His (Fresh) Airness

If Michael Jordan suits up again for the NBA, will that suit his fans?

Neither do current NBA youngbloods like Iverson, Vince Carter and Kobe Bryant. Asked during the recent league playoffs about the possible return of Michael Jordan, they were universal in their awe -- and maybe, just maybe, their fear -- of the man who once carried the league on his back. "You aren't gonna get me to say it's a bad idea," the usually cocky Iverson said, his eyes widening like a child's. "He is the man. And if he comes back, we'll all have to be ready for him." In fact, the only NBA star who was publicly willing to say His Airness might no longer be prepared to soar was outspoken Philadelphia center Dikembe Mutombo.

As if in reply, national columnist Gene Wojciechowski asks a plain and reasonable question: "Can you think of many two-guard match-ups where [Jordan] wouldn't [still] have the advantage?"

Meanwhile, NBA commissioner David Stern obviously sees a Jordan return as the Second, or rather the Third, Coming. "The thing I like about [the dispute] most, frankly," Stern said during the NBA finals, "is that after all of us are busy with our own romantic notions, the guy who is the best basketball player on the planet decides he may want to play what he does best and loves the most. And suddenly, [we] fans are saying no, no, remember The Shot."

Of course, Jordan resurgent would go a long way in repairing the NBA's current image as a collection of punks and bad boys who show insufficient knowledge of the game's fundamentals and scant respect for its history. Stern's chosen metaphor is aptly antique: "No one told Fred Astaire to stop dancing. Why should we tell Michael to stop playing basketball at the highest level that he possibly can?"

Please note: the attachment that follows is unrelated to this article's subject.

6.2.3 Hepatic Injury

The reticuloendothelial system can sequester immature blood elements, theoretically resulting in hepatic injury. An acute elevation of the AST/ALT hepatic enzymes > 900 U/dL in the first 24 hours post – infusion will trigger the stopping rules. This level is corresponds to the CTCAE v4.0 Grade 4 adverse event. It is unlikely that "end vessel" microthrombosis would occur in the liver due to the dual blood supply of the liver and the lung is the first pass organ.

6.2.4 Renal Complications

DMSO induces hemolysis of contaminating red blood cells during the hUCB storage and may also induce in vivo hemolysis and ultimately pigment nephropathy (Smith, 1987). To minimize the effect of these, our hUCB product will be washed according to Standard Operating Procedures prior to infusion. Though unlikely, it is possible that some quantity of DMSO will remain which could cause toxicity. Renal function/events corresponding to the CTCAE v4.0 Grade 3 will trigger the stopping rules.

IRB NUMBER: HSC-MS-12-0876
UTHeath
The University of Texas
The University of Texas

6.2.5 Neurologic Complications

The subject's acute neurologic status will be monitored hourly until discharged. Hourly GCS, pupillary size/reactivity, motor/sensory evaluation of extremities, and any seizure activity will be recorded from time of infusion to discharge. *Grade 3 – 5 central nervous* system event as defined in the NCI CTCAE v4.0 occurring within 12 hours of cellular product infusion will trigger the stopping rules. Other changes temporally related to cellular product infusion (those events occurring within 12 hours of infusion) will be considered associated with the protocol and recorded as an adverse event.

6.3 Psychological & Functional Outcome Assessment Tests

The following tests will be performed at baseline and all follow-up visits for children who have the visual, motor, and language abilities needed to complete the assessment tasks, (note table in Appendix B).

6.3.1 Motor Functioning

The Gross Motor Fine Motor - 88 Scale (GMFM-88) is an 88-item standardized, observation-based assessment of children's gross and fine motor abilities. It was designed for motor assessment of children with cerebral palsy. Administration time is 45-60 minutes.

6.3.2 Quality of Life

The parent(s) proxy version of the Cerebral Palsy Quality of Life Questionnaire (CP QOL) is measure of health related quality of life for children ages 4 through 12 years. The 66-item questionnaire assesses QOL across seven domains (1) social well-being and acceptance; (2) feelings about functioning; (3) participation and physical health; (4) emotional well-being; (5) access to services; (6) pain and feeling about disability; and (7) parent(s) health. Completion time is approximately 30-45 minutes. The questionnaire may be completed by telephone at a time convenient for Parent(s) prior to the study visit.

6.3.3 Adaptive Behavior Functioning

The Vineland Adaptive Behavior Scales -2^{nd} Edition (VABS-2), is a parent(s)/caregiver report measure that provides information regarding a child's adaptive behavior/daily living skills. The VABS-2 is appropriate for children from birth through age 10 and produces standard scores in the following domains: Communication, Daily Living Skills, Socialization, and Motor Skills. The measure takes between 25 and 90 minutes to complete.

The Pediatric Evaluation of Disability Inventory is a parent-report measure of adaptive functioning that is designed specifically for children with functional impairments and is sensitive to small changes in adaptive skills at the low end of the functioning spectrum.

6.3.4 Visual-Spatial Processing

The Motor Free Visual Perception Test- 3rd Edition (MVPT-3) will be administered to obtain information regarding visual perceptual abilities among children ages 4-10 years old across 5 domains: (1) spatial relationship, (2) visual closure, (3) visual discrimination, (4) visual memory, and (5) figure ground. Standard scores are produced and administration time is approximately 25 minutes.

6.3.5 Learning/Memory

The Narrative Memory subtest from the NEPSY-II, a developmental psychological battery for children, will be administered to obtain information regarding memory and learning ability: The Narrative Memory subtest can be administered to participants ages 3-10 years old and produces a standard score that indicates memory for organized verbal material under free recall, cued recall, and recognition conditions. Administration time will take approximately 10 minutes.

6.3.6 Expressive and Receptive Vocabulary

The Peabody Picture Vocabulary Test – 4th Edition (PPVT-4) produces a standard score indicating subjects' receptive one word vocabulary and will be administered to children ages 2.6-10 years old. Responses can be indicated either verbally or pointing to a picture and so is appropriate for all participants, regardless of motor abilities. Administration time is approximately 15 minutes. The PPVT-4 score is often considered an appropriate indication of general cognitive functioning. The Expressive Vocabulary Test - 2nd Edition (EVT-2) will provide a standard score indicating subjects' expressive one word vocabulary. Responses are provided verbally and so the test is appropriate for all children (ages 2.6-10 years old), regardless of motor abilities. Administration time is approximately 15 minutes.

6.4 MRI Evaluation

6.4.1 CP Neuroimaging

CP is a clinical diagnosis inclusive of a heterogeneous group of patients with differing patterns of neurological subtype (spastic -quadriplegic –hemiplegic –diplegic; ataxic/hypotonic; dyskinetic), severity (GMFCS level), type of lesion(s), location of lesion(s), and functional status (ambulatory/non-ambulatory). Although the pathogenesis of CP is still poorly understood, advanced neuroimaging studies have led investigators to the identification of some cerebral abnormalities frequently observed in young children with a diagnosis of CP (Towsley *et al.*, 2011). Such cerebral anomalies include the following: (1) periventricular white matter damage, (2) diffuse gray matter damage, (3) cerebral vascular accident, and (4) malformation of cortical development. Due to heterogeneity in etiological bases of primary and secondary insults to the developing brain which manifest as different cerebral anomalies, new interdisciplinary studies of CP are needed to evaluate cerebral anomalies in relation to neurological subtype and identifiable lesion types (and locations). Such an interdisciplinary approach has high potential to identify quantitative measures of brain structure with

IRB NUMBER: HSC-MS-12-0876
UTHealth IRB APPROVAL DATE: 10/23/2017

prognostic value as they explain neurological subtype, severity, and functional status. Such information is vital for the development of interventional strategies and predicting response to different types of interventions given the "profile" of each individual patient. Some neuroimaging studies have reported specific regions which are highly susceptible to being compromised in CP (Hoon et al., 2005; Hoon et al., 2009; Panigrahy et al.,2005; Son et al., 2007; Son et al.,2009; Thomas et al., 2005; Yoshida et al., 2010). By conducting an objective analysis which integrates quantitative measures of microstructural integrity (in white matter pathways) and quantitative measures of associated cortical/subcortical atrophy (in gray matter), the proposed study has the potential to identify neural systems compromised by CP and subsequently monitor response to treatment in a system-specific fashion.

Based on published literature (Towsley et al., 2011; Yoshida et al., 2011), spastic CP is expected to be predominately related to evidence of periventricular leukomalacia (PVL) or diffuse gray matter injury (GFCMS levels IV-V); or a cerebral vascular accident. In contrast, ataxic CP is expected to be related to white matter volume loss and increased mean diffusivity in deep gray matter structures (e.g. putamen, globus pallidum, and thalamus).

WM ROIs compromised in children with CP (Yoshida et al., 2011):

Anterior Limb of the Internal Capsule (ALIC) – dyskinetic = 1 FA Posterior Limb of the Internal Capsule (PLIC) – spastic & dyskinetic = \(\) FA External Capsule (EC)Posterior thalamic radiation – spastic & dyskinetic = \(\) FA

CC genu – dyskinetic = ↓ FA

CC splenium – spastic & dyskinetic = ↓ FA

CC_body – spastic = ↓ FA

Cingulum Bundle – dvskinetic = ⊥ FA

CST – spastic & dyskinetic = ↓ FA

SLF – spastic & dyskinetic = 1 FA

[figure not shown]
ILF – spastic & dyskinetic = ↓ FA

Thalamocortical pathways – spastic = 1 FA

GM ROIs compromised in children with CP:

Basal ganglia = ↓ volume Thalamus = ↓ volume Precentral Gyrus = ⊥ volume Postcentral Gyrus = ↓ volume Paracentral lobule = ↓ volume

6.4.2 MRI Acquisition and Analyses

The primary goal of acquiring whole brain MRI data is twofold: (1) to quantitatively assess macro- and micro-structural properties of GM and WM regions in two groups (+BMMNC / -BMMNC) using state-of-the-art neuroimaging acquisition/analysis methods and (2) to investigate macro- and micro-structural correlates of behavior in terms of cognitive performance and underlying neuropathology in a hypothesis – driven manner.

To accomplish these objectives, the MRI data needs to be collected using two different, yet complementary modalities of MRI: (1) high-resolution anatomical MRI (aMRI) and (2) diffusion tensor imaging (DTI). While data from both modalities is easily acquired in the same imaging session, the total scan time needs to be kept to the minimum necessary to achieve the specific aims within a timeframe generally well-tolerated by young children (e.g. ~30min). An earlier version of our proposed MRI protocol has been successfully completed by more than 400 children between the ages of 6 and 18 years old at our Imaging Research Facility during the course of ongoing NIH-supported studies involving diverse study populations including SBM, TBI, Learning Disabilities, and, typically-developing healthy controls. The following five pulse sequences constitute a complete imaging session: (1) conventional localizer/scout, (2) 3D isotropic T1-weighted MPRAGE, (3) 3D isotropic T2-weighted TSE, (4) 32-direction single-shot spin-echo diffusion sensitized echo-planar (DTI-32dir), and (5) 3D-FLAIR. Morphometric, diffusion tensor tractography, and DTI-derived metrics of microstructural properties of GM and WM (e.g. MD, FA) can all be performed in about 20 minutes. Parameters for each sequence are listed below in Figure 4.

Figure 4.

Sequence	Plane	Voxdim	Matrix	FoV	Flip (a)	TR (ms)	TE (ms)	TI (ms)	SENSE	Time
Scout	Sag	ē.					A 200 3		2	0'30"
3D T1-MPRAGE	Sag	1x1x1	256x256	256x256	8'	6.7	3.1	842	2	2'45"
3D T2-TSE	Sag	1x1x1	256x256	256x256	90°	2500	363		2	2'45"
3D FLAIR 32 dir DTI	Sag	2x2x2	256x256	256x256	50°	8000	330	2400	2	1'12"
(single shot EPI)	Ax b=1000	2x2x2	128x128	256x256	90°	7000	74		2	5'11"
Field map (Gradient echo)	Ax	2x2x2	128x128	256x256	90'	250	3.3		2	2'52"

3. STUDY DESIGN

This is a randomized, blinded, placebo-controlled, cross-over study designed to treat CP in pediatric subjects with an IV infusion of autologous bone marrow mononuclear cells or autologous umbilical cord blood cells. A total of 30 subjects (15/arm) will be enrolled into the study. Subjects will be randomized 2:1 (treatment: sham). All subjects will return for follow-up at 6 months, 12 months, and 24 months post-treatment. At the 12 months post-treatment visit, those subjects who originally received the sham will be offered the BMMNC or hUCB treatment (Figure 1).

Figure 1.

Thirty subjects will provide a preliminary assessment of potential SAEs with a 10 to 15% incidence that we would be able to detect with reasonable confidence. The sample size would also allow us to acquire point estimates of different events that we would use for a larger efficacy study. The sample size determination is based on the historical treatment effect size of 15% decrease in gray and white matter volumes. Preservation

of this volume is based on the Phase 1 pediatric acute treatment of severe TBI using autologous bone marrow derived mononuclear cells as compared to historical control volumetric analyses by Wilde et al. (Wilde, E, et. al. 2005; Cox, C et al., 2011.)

Besides, if he can't cut it on the hardwood anymore, there's always baseball.

Defying the odds and their own ineptitude, your Colorado Rockies squeaked out a 7-6 win Sunday over Arizona ace Randy Johnson. That may have been the highlight of their season, turning Randy into the Big Eunuch for an afternoon. Otherwise, Colorado's third major refurbishment in three years has yielded exactly two pieces of fruit -- Mike Hampton has a sparkling 9-3 record, and Denny Neagle is 6-2 -- while the new boys in the bullpen are retelling an old story in the middle and late innings. To wit: Throw the thing up there and blow the lead.

Ever vigilant, GM Dan O'Dowd is about to go on another deal-making binge (Adios, Pedro; enjoy your night, White). But that's like Stevie Wonder going to the doc for reading glasses. No amount of O'Dowdian tinkering and tuning will save the day: At this point, the angry, disordered Rox have virtually no shot at catching the D-Backs or the Giants for the division title. As for a wild-card slot, dream on. That will go to a club that manages to play .530 ball.

Oh, well. Tune in the All-Star Game July 10 and see if Todd Helton can hit one out.

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